24 Pentecost • November 15, 2020
Judges 4:1-7 • Psalm 123 • Thessalonians 5:1-11 • Matthew 25:14-30
In the Name of God: the Father, the Son, and the Holy Spirit.
The stories and parables of Jesus in the Gospels only have value if
we can relate to them personally. This means some deep diving
into ourselves, looking for what the message for us might be. As
always, the stories of Jesus are illustrations of the nature of the
kingdom of God. Not Paradise or life-after-death, but God’s
kingdom in the here and now. The stories of Jesus are about how
we can approach living our own lives, in our own circumstances,
with our own gifts and with our own challenges.
Today’s story of the Talents begins with a recognition that we are
not all equal when it comes to what we have been given. We
certainly are all equal under the law in America. We certainly are all
equally loved by our Father in heaven. But that’s about as far as
Each of us has been born into different stations in life, different
qualities of upbringing, different kinds of families, different
interests, different abilities. And each of us has a
lifetime—however long or short that may be—in which to make
use of what have been given.
Remember that Jesus is not a moralist, telling us how to be good.
No, Jesus is a truth-teller. He is one who announces that we can
enter into the joy of the kingdom. Jesus “tells it like it is,” showing
us how life really works, and how we can enter into joy in the
midst of this difficult and fraught world in which God has placed
The first two successful slaves in the story took whatever they
were given and actively worked with it. They took risks with their
gifts, looking to make what they had been given even better. The
third slave, whom the master calls “wicked and lazy,” was afraid.
He was fearful of losing the one gift he had been given, fearful of
the anger of his master if he risked his gift and failed.
Fear of failure is a great lock on the gates to the kingdom of God.
Frequently in the Bible, whenever God shows up, or an angel
appears, the first words are “Fear not!” The wicked and lazy slave
was correct in knowing that he could fail. He was right in knowing
that failure carries punishments in the real world. His natural
reaction was fear; inherent in risk is the possibility of failure. But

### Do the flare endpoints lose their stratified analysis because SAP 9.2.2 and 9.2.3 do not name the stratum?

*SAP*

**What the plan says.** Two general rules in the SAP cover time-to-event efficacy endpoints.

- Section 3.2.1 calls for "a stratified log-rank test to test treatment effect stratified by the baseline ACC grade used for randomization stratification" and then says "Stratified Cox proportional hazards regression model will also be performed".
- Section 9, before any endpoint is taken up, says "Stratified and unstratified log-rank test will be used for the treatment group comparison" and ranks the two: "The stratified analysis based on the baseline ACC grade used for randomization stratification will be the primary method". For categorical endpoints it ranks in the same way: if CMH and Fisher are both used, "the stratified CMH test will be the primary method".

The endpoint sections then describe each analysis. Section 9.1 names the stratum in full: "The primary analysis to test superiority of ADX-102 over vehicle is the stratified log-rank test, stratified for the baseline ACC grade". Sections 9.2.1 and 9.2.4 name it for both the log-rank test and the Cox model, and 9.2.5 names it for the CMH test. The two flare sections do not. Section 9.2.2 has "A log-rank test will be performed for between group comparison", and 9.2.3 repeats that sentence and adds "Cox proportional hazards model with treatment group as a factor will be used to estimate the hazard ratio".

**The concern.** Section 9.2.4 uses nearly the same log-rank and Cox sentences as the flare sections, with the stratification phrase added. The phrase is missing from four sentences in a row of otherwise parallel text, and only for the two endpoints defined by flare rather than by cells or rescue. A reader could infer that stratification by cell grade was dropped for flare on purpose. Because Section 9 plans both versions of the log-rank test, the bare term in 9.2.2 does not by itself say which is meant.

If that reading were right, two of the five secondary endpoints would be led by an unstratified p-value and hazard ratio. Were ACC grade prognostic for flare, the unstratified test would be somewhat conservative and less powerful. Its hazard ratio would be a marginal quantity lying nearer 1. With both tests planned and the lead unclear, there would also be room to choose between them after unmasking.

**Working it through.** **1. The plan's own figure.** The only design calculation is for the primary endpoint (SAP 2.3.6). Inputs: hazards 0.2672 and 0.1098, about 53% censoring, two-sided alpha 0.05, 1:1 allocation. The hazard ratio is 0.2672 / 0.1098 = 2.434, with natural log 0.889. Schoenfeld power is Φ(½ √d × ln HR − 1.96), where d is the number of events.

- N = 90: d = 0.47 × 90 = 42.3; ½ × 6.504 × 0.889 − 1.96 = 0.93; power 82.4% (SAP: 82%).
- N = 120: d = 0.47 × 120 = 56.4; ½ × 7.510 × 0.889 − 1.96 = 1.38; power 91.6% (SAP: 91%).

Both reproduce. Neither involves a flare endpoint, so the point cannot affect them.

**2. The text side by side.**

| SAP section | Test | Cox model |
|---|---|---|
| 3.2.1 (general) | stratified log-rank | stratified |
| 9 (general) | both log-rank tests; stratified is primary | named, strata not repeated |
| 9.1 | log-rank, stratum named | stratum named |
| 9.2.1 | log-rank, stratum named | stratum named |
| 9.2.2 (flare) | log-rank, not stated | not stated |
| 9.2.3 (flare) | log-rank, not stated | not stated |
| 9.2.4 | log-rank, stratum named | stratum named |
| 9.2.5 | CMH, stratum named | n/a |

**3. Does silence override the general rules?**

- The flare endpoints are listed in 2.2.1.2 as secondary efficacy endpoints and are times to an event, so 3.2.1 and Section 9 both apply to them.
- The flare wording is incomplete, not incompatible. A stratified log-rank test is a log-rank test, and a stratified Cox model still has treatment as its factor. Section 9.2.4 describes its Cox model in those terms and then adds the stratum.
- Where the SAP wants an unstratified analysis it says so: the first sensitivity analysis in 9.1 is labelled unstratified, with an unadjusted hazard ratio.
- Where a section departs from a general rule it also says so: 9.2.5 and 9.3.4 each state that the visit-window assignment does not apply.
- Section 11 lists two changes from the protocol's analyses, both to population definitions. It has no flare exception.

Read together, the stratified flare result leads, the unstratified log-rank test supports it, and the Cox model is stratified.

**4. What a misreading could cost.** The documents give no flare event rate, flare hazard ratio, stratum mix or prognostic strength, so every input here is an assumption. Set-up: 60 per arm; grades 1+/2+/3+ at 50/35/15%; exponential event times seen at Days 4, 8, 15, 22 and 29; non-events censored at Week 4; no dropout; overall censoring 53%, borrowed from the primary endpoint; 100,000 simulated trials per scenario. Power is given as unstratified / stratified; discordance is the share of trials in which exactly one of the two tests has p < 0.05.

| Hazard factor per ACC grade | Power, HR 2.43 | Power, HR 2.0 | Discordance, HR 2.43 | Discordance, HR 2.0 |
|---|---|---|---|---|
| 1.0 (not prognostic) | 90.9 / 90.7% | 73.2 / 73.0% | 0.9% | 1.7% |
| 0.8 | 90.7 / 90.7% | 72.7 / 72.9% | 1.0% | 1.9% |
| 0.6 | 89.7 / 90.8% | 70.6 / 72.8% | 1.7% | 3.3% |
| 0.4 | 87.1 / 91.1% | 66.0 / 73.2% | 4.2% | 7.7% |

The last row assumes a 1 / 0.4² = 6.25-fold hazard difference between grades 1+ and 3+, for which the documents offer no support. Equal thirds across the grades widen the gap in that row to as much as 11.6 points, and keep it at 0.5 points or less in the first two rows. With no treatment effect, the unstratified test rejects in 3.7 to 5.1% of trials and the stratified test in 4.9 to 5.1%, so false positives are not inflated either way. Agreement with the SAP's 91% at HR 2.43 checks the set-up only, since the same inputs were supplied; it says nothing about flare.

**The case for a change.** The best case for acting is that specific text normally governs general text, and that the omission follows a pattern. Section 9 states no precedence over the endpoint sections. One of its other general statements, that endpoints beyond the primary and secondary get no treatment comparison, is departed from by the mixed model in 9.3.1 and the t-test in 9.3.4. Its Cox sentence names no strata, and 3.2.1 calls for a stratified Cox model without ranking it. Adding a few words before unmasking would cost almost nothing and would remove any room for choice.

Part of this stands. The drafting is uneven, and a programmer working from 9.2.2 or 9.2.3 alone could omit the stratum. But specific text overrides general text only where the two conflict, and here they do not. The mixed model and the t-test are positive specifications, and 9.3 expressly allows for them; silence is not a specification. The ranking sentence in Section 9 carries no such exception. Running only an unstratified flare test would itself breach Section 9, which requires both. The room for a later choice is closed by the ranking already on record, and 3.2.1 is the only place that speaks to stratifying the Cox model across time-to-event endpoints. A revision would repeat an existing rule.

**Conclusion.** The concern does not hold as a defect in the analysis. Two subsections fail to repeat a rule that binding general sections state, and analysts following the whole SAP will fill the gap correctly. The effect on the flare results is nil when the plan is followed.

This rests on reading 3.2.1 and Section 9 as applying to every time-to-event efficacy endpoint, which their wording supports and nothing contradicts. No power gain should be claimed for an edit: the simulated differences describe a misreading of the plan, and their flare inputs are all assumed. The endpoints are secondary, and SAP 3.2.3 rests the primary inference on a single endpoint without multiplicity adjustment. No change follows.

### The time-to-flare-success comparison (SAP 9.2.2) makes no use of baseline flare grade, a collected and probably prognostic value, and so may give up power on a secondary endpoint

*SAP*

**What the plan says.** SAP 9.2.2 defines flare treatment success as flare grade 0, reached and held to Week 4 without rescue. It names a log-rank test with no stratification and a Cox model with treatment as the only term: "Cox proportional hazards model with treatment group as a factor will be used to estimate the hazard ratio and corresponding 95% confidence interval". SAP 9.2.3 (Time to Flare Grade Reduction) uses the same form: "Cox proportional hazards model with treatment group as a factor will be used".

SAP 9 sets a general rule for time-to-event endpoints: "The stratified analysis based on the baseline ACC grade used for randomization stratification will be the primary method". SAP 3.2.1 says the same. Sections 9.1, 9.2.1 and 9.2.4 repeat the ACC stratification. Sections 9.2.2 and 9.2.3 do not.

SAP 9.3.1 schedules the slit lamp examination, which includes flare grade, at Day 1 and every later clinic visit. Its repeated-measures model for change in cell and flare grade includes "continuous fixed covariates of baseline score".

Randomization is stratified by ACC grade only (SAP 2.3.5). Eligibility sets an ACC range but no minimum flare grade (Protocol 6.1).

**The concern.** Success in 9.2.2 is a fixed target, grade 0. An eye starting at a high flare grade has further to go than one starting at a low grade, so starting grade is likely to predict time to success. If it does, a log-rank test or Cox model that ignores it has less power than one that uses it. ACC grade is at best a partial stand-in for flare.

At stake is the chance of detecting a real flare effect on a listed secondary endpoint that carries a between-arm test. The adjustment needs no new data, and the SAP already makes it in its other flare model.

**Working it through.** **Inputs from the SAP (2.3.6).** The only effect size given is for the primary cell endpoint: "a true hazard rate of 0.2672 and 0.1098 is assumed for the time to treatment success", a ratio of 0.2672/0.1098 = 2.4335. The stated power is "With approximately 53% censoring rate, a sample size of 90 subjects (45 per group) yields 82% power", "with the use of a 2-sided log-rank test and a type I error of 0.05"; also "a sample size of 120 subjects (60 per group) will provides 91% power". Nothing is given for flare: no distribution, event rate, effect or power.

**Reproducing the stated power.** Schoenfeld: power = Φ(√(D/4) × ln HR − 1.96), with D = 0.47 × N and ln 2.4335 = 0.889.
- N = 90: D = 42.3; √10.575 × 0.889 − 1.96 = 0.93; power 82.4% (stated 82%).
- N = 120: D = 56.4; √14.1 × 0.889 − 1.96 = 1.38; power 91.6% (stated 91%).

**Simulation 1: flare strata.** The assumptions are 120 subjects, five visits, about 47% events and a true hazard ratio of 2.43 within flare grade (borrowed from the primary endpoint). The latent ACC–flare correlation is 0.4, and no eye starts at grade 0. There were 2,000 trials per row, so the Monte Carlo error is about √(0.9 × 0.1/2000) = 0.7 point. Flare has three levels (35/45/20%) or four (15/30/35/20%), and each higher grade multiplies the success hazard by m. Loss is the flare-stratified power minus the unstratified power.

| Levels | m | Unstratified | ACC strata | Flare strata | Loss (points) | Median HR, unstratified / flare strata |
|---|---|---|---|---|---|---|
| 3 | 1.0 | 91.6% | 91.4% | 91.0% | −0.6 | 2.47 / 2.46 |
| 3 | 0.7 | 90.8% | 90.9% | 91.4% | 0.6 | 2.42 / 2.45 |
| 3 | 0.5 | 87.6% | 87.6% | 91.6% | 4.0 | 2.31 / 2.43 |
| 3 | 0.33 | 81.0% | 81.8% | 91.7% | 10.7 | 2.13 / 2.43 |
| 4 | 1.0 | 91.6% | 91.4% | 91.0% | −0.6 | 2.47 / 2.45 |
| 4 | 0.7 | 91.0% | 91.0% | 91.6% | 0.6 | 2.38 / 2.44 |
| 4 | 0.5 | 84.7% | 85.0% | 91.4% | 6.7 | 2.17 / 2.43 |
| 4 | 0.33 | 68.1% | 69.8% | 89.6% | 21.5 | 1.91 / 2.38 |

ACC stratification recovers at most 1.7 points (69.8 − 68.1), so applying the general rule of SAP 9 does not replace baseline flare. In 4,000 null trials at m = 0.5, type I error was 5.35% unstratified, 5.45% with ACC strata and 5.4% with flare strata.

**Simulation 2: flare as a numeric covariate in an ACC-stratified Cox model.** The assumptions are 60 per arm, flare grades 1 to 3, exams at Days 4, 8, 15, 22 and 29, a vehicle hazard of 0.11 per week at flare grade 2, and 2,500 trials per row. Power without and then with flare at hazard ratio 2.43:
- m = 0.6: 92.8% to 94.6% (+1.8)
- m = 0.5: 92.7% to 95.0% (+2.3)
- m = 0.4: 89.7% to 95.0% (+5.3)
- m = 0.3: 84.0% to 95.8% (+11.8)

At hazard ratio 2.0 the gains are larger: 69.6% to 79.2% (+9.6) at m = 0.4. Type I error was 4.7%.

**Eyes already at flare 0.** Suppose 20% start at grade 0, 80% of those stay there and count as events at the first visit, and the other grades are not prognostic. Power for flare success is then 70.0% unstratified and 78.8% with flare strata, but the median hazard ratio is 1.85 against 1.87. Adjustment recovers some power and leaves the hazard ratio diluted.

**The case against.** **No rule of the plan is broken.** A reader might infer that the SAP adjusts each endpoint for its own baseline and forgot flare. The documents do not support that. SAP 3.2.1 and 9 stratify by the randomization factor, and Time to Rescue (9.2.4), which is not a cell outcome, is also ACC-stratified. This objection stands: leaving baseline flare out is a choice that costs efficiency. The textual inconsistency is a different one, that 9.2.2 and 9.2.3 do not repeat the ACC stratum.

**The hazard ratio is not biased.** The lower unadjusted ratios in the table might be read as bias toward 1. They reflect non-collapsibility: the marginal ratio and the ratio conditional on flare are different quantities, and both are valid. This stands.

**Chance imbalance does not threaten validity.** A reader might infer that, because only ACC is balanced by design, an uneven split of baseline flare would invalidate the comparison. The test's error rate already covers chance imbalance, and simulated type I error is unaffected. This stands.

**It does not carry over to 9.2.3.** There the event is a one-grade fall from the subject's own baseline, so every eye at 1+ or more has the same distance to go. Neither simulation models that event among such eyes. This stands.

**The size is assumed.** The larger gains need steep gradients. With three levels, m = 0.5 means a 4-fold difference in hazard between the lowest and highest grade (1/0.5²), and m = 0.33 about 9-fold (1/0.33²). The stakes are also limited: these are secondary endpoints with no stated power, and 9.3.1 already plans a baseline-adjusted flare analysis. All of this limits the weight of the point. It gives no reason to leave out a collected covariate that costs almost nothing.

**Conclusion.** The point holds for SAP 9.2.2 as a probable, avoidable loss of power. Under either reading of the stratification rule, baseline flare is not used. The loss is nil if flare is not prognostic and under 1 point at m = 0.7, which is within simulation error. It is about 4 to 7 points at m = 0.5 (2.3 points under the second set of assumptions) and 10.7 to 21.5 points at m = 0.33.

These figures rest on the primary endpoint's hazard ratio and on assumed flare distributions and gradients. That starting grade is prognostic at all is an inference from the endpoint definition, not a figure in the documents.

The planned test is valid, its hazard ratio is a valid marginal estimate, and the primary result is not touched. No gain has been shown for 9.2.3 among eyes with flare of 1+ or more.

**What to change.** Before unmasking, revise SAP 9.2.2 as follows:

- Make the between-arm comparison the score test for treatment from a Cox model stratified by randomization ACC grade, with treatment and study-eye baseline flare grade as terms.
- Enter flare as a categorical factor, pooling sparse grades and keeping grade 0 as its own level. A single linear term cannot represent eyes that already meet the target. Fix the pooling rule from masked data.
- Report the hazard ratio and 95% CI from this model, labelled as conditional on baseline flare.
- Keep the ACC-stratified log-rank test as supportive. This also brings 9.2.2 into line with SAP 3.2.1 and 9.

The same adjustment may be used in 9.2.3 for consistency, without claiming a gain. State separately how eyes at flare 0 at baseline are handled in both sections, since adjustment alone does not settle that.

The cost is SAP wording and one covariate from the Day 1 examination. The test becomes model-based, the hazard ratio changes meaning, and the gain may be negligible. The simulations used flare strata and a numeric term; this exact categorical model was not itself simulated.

his refusal to risk meant that his gifts were wasted. He buried
So the clear message is that we would do well to take whatever we
have been given and take the risk of producing good out of them.
What have we been given at this point in our lives? Well, some of
us have been given great age. Some of us have been given
precarious health. all of us have been given a pandemic in which
out human herd is passing the virus around at a great rate, resulting
in increasing deaths—almost 250,000 at this point—and millions
upon millions of infected people. And we’ve been given a fragile
economy in which many of us are in trouble.
Of course, these are not our only gifts. Most of us here have a
great deal of wisdom, hard-earned over many years but
nonetheless a gift. Most of us have managed to be economically
stable. By the world’s standards, in which two dollars a day means
being out of poverty, most of us are in the one percent. And we
have been given skills, how-to knowledge of immense value.
And we have been given other resources. We have Zoom these
days! We have email and messages and phones and TV. These are
profoundly valuable gifts for making a difference when in-person
contact is denied us.
The bottom line in Jesus story of the Talents is this: “To all those
who have, more will be given, and they will have an abundance;
but from those who have nothing, even what they have will be
taken away.” The challenge before us, you and I, is to not bury our
gifts for fear of losing what we have. The challenge before us is to
see what needs to be done for others, and to step out, knowing the
risks, and act on behalf of our Master, our Father in heaven.